When Jerome Post bought a life insurance policy in 1993, he was looking out for his wife, Angela. He made her his primary beneficiary and his sons from a prior marriage his contingent beneficiaries.
In 2014, the couple divorced. Two years later, he died trying to disinherit his wife of 32 years: He signed a handwritten update to his will that stated he didn’t want Angela “inheriting anything from [him] under any circumstances.” Three days later, he died, preventing him from keeping his scheduled appointment the following week to remove Angela as the beneficiary of his life insurance policy.
Honoring Jerome’s final wishes, his sons Kenneth and Eric filed suit and won, making them the sole beneficiaries of the life insurance proceeds. But victory was short-lived: The appellate court concluded that the probate court had no jurisdiction over the insurance policy because Angela was named as the beneficiary at the date of Jerome’s death. Jerome’s estate had no legal interest in it.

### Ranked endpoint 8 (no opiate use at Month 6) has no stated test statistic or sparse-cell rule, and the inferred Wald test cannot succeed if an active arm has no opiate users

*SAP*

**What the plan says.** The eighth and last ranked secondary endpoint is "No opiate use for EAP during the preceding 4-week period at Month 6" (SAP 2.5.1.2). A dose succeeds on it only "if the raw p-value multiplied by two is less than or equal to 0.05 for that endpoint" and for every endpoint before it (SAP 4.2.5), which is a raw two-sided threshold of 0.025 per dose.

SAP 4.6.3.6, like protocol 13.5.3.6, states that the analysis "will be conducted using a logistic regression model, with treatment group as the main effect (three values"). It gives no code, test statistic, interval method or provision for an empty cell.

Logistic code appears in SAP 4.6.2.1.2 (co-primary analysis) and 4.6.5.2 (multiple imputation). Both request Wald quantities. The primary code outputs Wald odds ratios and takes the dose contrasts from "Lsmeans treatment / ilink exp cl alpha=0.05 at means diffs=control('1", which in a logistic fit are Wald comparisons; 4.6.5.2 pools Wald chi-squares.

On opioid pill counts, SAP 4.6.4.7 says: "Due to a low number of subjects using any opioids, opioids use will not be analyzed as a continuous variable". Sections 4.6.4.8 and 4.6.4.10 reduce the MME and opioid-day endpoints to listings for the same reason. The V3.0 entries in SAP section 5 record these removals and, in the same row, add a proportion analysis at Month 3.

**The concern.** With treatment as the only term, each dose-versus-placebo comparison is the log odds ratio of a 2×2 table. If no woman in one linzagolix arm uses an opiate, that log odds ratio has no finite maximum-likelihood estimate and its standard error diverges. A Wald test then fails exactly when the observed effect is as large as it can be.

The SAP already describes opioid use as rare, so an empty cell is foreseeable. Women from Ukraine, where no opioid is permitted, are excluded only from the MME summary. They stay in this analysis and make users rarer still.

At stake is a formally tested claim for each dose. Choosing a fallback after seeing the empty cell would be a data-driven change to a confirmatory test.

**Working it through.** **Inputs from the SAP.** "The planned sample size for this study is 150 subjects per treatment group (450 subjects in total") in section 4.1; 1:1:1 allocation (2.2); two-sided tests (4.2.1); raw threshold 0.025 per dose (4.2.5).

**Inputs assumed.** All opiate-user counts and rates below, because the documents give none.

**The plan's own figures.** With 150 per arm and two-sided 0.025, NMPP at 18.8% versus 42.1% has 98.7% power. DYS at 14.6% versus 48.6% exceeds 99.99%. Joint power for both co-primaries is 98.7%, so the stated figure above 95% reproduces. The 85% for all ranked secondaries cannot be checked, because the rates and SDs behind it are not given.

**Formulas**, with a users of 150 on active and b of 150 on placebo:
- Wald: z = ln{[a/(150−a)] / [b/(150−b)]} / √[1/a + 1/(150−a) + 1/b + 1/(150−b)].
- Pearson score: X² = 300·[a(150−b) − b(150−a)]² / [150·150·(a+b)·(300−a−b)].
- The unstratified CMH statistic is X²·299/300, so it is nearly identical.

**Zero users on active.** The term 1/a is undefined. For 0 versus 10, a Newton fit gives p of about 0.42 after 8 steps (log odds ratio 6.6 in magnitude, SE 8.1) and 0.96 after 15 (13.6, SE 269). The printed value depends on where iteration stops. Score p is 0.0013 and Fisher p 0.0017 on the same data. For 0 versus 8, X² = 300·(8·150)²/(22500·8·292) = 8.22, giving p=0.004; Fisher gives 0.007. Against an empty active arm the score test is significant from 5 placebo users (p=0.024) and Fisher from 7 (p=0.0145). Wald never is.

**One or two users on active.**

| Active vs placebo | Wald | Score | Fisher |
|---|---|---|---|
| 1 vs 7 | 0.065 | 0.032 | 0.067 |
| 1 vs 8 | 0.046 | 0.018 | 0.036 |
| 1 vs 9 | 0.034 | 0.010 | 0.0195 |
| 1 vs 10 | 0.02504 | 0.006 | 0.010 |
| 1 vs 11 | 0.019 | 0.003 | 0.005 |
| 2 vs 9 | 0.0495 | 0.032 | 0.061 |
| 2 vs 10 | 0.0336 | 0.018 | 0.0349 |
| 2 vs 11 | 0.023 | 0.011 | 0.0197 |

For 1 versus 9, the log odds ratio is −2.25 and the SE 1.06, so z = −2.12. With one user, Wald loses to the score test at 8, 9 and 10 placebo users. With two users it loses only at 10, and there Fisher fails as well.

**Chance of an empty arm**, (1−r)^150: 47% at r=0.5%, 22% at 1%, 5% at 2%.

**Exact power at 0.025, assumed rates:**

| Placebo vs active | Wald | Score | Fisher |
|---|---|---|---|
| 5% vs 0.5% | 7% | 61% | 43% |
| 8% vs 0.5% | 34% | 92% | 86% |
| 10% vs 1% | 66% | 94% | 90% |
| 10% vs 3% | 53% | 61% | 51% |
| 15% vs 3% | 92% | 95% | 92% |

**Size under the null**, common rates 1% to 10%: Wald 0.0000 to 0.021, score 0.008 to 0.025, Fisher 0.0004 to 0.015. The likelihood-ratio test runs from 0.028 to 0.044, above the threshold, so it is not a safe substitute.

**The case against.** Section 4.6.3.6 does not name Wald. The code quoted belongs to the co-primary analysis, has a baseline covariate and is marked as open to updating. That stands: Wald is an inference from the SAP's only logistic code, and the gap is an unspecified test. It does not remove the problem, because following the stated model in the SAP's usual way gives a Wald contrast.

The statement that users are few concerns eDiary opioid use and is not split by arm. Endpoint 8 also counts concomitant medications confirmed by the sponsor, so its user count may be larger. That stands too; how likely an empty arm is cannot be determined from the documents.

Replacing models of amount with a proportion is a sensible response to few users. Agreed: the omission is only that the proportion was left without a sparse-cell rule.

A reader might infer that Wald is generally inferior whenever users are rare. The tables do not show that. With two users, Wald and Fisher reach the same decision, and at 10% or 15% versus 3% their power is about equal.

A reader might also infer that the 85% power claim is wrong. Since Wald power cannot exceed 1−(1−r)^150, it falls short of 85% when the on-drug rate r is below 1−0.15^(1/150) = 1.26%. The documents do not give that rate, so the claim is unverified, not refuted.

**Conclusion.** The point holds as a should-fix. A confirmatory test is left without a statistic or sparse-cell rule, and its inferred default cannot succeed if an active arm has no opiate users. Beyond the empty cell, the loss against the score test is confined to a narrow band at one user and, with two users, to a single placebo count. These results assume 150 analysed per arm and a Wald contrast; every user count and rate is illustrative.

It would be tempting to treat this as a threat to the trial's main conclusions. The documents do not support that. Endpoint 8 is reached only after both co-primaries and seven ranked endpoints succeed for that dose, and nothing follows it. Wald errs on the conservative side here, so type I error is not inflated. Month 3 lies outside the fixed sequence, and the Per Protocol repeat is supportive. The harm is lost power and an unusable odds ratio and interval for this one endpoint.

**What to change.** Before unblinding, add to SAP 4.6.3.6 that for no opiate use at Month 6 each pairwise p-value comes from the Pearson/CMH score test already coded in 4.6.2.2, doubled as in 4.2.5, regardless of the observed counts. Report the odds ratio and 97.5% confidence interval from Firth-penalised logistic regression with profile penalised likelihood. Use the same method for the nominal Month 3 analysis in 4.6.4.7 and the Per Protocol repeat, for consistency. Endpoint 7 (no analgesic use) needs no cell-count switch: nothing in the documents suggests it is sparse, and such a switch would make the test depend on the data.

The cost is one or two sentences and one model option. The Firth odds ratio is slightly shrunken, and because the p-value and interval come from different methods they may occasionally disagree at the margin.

Don’t make Jerome’s mistake. Carefully check marital settlement agreements, insurance policies, wills, and trusts with an estate lawyer if you and a partner are going your separate ways. And even if you’re not in Splitsville, always keep your beneficiary designations up to date to provide for those you love. Post v. Post, California, First District, Div. 2, A151975 (2018).
About the author:
John O’Grady leads a full-service estate and trust law firm in San Francisco. His practice includes Estate Planning & Administration, Probate and Trust Litigation.